Tuesday, July 21, 2015

Perseverance Pays Off

The dream to build a "senior citizen village" was shared by an entire town.  The news of the $1.5 million price tag didn't deter them.  The women got the ball rolling with their bake sale. Later, Loren King took on the responsibility of the fund raising.  

The consultants said a town the size of West Liberty couldn't raise the dollars needed to see their dream become a reality.  That did not deter the townspeople.  They continued to meet and plan as if they already had the funding needed. Seven churches joined together to comprise the corporation. Those churches were Bethel, South Union, and oak Grove Mennonite congregations, Church of God, Mt. Carmel Friend church, Grace Chapel and the United Church of Christ.  (all continue to be sponsoring churches today) Two members of each of these churches formed the original board of trustees.  

It's so interesting that this first board of trustees was so creative in their fund development strategy.  
They learned that the Farmer's Home Administration had money for building in rural areas.  They worked with them to receive a $1 million loan.  This was the first of it's kind given to a senior housing and nursing campus.  Once again a group of people who had no experience in senior housing or nursing care lead the way with an innovative idea. That particular idea got them 2/3 of their funding!

The bulk of the final $500,000 came from 447 individuals.  Each of the seven sponsoring churches asked every member to give.  (see picture of pledge cards they kept) The gifts ranged from $5 to $5000.  The equivalent of those gifts today would be $25.14 to $25, 412.55.

This part of the Green Hills story continues the progressive thinking that still sets Green Hills apart today.  It also highlights the fact that ordinary people gave what they could to build a dream.  One church alone couldn't have done it, but the power of those seven churches built the Green Hills legacy.  

Friday, July 17, 2015

“Our purpose is to meet the total needs – physical, mental, emotional and spiritual – of the older person, to offer a secure environment, a sense of dignity, and to help him/her retain his/her life style.”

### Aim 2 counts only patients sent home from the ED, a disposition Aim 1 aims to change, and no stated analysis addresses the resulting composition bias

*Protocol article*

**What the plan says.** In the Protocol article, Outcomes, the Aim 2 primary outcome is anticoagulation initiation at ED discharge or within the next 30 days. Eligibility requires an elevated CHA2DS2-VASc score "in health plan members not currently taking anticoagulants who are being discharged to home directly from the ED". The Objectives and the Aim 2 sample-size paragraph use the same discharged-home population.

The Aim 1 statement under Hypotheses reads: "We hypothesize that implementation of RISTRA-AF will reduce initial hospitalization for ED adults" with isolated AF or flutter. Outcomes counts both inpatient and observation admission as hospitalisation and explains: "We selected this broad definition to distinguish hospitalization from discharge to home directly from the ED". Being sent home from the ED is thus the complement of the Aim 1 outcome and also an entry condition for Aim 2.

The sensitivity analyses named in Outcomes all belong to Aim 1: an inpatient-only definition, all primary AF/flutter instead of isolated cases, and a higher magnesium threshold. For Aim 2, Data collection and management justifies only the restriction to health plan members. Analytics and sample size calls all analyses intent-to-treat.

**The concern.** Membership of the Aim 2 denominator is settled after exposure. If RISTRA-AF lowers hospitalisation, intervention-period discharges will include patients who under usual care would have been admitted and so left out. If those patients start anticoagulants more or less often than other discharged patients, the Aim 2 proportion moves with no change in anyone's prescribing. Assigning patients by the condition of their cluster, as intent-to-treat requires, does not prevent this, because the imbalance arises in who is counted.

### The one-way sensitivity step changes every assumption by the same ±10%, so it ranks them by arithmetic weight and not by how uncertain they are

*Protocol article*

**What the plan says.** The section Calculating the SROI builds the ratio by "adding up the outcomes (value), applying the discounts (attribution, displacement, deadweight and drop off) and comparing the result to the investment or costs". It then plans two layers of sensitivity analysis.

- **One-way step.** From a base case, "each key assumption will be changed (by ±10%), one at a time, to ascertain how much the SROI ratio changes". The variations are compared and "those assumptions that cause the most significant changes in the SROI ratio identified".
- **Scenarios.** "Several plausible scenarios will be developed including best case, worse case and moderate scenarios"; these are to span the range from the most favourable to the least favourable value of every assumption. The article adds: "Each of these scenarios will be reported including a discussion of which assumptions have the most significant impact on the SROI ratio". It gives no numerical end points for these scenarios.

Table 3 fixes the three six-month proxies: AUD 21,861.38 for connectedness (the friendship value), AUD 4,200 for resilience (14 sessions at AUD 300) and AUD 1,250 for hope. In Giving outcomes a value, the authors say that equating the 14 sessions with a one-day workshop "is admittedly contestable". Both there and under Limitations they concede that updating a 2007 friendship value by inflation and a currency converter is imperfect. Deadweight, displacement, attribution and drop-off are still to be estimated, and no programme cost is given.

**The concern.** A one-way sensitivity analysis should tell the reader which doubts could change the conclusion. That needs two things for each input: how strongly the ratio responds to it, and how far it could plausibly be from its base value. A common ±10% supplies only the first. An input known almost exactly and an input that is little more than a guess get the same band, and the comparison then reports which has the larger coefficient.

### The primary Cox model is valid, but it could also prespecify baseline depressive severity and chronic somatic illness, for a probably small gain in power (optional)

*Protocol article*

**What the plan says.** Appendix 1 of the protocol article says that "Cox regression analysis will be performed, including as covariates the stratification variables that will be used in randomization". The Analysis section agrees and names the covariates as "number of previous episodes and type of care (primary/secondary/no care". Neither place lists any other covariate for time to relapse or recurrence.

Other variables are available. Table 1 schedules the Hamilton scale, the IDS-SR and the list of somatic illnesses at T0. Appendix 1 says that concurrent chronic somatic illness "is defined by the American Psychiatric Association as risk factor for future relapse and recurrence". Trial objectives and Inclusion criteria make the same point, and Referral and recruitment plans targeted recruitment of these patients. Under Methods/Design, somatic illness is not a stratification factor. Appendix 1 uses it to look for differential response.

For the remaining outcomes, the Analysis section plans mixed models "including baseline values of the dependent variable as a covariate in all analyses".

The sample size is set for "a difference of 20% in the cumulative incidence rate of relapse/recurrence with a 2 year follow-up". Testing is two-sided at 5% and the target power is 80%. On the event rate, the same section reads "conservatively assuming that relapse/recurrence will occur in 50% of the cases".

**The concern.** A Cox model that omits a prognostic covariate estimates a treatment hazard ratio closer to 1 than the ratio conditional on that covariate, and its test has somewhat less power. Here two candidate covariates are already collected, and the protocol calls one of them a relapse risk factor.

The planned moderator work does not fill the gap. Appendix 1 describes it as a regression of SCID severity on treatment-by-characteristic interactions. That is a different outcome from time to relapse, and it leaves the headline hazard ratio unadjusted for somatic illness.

This is the original purpose statement written by the founding fathers of Green Hills Community. In 1972 they had this vision for their senior citizen village. They wanted their elder loved ones to age in a place like home, with dignity and was focused on their entire well-being.

Wow, that is what every aging services provider strives for today. Some are good at it, others are still striving to reach that goal and still others just don't get it. But Green Hills has been doing it for 40 years, and doing it well!

There is so much about the Green Hills story that is fascinating, but the fact that this group of pioneers had a vision that was so progressive is the most amazing. These folks weren't in health care or senior housing. They knew nothing about how these industries worked. Yet they wrote a purpose statement that holds up and is even still progressive 40 years later!

So you have to ask, why did they choose this purpose statement? That was not the language used back then in healthcare of senior housing. Perhaps it can be found in the belief statement they wrote at that same time. 

"We believe in a ministry to the aging for those whose personal needs we have special concern. We believe in a ministry with the aging as we seek to involve them as partners in the total program. We believe in a ministry of the aging in which their special gifts of maturity, understanding, vision, concern and experience are recognized and utilized." 

These folks didn't know the "rules" for senior housing or health care.  They simply knew what they wanted for their loved ones.  And they were right on.  

Wednesday, July 8, 2015

It all started with a bake sale.  I love to tell this story.  A story of big dreams and a small town.  A story of perseverance, dedication and hard work.  A story that changed the lives of elders in and around West Liberty.

In 1968 several men talked about a building a "senior citizen village."   Their vision was a place that would include the residents in how it was run.  A place that would offer complete wellness, an idea far ahead of it's time.  A place that invited the residents to use their own knowledge and unique experiences to make it great.  

They did all the usual things; had a meeting, took a vote, got a quote.  This is where the unusual happened.  The quote was for $1,000,000 to build their village.  While the group forged ahead, there was one moment of despair among two of the original founders, Ira Thut and Walter Lautenbach.  But right in that moment of despair Ira's wife came home from her sewing circle and said, "The ladies are having a bake sale for our senior citizen village. We need to get started."  That bake sale raised $2232, equivalent to $10,505 today.  

That is why we say it all started with a bake sale!

Next up - find out about Green Hills original purpose statement and why it is even more relevant today!